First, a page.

Lady Macbeth's Character in Macbeth.

Lady Macbeth's Character in Macbeth.
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Macbeth Lady Macbeth's Character in Macbeth Lady Macbeth is a controversial figure. She is seen by some as a woman of strong will who is ambitious for herself and who is astute enough to recognise her husband's strengths and weaknesses, and ruthless enough to exploit them. They see her in her commitment to evil and in her realisation that the acquisition of the Crown has not brought her the hapipiness she had expected, and finally, as one who breaks down nuder the strain. Others see her as a woman ambitious for her husband whom she loves. She recognises the essential good in him, and feels that, without her, he will never win the Crown. She allies herself with the powers of darkness for his sake, but here inherent(congenital) femininity breaks down under the strain of the unnatural murder of Duncan and the alienation of her husband. She can see what must be done; he visualises the consequence. "fiend-like queen" To Macbeth, in his letter to her, she is his "dearest partner of greatness", an indication of love and trust. Overcome By Ambition - she calls on the powers of evil to unsex her and make her cruel and to fill her full of "direst cruelty" "Had he not resembled My father as he slept, I had done't" does this imply that she is still a woman with a woman's tendernesss? Is she alloy by exploiting his love for her when she makes his consent to murder a test of his love? Is she being cynical when she inverts logic and reality in asking him if he is afraid to be what he wants to be and in suggesting that to be a true man he must take what he wants She is aware, too, that dwelling on the moral aspect of the murder "will make us mad". The Better Criminal? - She seems to be the better criminal; she remembers the details that Macbeth has overlooked, "Why did you bring these daggers from the place?" more.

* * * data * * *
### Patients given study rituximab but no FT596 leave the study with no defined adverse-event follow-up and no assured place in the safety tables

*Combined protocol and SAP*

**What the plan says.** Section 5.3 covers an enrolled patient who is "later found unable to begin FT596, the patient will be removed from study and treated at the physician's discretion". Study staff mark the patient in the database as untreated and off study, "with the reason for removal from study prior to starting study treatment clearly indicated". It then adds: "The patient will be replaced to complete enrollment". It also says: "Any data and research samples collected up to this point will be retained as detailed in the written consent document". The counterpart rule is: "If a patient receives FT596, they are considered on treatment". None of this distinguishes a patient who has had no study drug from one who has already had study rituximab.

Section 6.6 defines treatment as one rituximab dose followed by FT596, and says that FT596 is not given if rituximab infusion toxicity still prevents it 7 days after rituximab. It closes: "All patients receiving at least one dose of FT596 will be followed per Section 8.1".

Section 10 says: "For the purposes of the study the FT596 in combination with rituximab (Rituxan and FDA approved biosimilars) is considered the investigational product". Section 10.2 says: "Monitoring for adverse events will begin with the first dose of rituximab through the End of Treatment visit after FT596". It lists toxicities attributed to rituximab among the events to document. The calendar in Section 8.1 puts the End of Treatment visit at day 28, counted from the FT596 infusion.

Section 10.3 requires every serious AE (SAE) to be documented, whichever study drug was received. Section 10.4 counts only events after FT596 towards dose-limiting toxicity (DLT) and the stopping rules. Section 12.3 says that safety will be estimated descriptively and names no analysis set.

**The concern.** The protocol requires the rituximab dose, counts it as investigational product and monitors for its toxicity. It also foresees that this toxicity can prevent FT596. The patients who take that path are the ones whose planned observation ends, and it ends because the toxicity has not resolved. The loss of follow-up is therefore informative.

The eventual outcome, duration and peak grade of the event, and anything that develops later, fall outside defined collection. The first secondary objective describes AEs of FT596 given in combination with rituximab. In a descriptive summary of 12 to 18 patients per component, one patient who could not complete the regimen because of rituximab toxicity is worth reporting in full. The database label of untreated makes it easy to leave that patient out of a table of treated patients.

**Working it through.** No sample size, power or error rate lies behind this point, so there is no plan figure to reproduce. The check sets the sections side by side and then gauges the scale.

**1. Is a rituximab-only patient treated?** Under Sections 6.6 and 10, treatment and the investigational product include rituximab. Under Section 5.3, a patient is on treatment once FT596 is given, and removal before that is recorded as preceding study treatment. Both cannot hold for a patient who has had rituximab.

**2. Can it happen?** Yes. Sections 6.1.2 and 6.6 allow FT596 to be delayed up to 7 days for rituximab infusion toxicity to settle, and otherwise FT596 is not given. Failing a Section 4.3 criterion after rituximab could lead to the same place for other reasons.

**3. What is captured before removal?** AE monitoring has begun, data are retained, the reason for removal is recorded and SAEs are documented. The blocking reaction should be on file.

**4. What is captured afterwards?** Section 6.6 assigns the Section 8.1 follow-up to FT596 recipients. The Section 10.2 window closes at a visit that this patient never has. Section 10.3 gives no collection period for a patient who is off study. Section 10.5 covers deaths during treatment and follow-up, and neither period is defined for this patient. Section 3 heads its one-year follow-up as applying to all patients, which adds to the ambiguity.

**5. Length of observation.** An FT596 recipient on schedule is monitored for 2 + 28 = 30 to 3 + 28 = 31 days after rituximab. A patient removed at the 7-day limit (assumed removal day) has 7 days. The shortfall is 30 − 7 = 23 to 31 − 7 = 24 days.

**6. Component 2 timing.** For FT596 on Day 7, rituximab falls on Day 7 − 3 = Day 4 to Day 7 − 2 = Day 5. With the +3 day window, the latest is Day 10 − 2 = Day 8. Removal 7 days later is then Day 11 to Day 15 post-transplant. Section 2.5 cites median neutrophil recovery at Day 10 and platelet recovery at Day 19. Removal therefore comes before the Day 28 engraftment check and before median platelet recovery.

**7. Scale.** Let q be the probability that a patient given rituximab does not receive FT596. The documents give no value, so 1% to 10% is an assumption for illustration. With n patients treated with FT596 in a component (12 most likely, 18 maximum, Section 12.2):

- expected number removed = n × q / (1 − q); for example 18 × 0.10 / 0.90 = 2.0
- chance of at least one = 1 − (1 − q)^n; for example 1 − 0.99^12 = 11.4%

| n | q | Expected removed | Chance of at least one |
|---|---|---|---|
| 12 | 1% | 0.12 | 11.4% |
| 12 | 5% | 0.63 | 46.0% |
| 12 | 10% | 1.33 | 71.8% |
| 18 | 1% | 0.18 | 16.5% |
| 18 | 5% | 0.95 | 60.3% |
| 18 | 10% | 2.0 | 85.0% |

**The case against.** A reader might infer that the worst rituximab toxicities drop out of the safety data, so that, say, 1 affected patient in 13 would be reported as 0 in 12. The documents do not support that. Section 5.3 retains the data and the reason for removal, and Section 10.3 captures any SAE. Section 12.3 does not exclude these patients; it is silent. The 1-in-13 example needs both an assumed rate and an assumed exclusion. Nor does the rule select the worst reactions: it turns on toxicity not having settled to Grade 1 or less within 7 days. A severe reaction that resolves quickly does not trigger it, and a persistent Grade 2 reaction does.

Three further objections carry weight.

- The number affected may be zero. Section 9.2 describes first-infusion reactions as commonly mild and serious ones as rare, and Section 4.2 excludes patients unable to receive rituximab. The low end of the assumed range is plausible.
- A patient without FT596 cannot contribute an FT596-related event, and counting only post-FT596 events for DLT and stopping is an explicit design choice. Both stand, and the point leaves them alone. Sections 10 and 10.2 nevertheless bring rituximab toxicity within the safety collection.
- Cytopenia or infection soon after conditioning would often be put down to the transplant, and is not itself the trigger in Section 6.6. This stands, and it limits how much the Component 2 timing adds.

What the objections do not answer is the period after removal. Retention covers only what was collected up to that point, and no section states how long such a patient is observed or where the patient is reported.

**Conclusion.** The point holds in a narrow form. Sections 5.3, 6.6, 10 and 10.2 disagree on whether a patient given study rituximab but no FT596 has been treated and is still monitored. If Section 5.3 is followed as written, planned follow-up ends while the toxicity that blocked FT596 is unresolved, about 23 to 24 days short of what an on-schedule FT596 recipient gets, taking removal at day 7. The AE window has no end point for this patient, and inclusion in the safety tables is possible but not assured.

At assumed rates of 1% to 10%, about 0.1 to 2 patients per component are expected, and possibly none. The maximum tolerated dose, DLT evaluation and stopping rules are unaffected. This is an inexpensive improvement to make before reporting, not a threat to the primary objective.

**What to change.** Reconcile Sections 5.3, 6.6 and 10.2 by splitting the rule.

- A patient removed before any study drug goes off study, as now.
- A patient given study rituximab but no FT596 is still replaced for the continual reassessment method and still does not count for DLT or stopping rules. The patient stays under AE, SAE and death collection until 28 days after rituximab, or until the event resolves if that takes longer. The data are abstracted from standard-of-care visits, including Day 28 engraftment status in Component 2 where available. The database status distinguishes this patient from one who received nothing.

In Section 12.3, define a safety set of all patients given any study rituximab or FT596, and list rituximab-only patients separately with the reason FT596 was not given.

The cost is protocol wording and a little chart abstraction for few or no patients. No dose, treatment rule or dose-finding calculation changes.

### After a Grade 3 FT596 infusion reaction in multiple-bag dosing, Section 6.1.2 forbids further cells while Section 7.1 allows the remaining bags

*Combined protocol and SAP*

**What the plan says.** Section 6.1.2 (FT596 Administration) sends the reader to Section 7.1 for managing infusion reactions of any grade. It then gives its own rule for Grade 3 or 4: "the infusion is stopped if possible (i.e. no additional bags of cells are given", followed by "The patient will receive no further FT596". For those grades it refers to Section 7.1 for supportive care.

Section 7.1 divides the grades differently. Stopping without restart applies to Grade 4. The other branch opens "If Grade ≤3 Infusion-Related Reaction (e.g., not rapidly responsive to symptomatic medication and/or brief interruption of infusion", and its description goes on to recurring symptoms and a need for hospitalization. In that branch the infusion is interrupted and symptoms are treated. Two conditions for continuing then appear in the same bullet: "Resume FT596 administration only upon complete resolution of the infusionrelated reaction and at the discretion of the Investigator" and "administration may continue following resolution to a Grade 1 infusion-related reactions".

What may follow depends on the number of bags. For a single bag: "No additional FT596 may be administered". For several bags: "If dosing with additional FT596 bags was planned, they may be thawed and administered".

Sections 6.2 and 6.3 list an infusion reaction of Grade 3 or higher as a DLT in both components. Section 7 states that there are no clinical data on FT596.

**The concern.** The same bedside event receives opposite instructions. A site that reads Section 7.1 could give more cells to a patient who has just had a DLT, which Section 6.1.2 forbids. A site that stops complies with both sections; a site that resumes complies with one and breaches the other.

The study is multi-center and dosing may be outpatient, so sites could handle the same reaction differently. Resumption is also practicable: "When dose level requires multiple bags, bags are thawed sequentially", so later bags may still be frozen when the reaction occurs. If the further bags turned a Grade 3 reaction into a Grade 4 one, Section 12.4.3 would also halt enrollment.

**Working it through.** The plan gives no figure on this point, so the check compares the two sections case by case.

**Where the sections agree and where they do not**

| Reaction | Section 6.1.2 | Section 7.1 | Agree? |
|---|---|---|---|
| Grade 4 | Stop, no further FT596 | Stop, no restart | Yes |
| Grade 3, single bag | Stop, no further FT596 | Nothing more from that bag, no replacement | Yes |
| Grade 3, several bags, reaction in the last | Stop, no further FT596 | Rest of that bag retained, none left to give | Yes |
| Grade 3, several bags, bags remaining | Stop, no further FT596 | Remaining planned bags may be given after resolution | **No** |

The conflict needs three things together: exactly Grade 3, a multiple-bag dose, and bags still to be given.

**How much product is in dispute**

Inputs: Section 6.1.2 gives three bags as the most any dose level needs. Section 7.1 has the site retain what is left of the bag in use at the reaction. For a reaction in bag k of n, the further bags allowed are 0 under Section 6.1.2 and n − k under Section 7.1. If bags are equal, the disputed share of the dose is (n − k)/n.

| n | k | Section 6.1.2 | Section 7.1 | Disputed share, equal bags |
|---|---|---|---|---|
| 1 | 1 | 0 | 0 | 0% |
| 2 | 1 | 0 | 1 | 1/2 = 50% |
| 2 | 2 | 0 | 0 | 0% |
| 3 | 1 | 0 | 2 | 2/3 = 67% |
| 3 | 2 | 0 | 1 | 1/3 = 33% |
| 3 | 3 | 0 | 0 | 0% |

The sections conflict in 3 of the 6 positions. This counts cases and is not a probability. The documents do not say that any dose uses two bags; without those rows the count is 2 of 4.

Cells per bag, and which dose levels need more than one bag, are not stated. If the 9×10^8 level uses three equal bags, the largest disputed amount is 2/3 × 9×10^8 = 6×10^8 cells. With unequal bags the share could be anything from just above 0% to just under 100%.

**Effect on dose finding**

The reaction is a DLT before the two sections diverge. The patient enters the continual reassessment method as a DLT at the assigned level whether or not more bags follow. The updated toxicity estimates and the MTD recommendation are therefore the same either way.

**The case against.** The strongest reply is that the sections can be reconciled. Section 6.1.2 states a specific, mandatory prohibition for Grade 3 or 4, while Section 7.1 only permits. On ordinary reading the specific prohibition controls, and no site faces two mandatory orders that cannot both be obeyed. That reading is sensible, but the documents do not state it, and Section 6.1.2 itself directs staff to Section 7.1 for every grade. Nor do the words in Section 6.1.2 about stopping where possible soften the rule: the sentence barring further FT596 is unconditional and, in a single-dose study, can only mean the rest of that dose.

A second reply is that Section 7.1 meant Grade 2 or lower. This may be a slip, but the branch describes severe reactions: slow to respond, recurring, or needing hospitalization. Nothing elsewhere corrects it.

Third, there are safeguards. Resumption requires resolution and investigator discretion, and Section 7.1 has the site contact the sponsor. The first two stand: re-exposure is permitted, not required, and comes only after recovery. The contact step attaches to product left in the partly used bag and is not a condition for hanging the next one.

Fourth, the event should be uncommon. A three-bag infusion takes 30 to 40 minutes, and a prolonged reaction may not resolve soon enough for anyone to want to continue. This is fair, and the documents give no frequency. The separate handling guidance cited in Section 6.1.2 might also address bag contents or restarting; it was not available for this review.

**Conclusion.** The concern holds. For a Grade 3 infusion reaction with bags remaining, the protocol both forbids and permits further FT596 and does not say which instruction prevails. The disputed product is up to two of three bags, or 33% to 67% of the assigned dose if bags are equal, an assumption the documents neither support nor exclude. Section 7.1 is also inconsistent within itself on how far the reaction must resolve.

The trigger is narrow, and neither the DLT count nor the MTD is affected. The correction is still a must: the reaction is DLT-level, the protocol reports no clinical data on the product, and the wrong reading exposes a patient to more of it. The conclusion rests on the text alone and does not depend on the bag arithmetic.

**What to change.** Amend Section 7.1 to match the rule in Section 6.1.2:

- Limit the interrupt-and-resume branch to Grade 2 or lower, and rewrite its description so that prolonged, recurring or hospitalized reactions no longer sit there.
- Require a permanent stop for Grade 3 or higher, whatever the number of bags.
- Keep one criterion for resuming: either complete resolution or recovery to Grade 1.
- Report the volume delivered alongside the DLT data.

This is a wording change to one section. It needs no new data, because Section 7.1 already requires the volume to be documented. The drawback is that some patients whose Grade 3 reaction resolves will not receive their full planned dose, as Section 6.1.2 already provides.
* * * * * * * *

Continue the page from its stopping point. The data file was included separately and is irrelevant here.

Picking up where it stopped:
In this same dialogue, she also says "you shall put...into my despatch," which furthermore proves that she is leading Macbeth into believing that he will have no physical role in the murder of the king. Lady Macbeth thinks this strategy will work because she describes Macbeth as a man who "wouldst not play false, And yet would wrongly win;" Imagery in Macbeth In all of Shakespeare's plays he uses many forms of imagery. Imagery, the art of making images, the products of imagination. In the play 'Macbeth' Shakespeare applies the imagery of clothing, darkness and blood. (listed from least to most), Each detail is his imagery, it seems to contain an important symbol of the play. Symbols that the reader must understand if they are to interpret either the passage or the play as a whole. Within the play 'Macbeth' the imagery of clothing portrays that Macbeth is seeking to hide his "disgraceful self" from his eyes and others. Shakespeare wants to keep alive the ironical contrast between the wretched creature that Macbeth really is and the disguises he assumes to conceal the fact. In opinion, the reader thinks of the play honors as garments to be worn; likewise, Macbeth is constantly represented symbolically as the wearer of robes not belonging to him. He is wearing an undeserved dignity, which is a crucial point that Shakespeare has made. The description of the purpo se of clothing in Macbeth is the fact that these garments are not his. Therefore, Macbeth is uncomfortable in them because he is continually conscious of the fact that they do not belong to him. In the following passage, the idea constantly recurs that Macbeth's new honors sit ill upon him, like loose and badly fitting garments, belonging to someone else: "New honours come upon him, Like our strange garments, cleave not to their mould, But with the aid of use."(Act I, iii: 144) more.
He tells himself that Duncan is good and kind and that killing him will provoke a tremendous out cry. Duncan's goodness will "plead like angels, trumpeted-tongued ". If Macbeth murders him he will be condemned to 'deep damnation'. Macbeth tells Lady Macbeth that he will not murder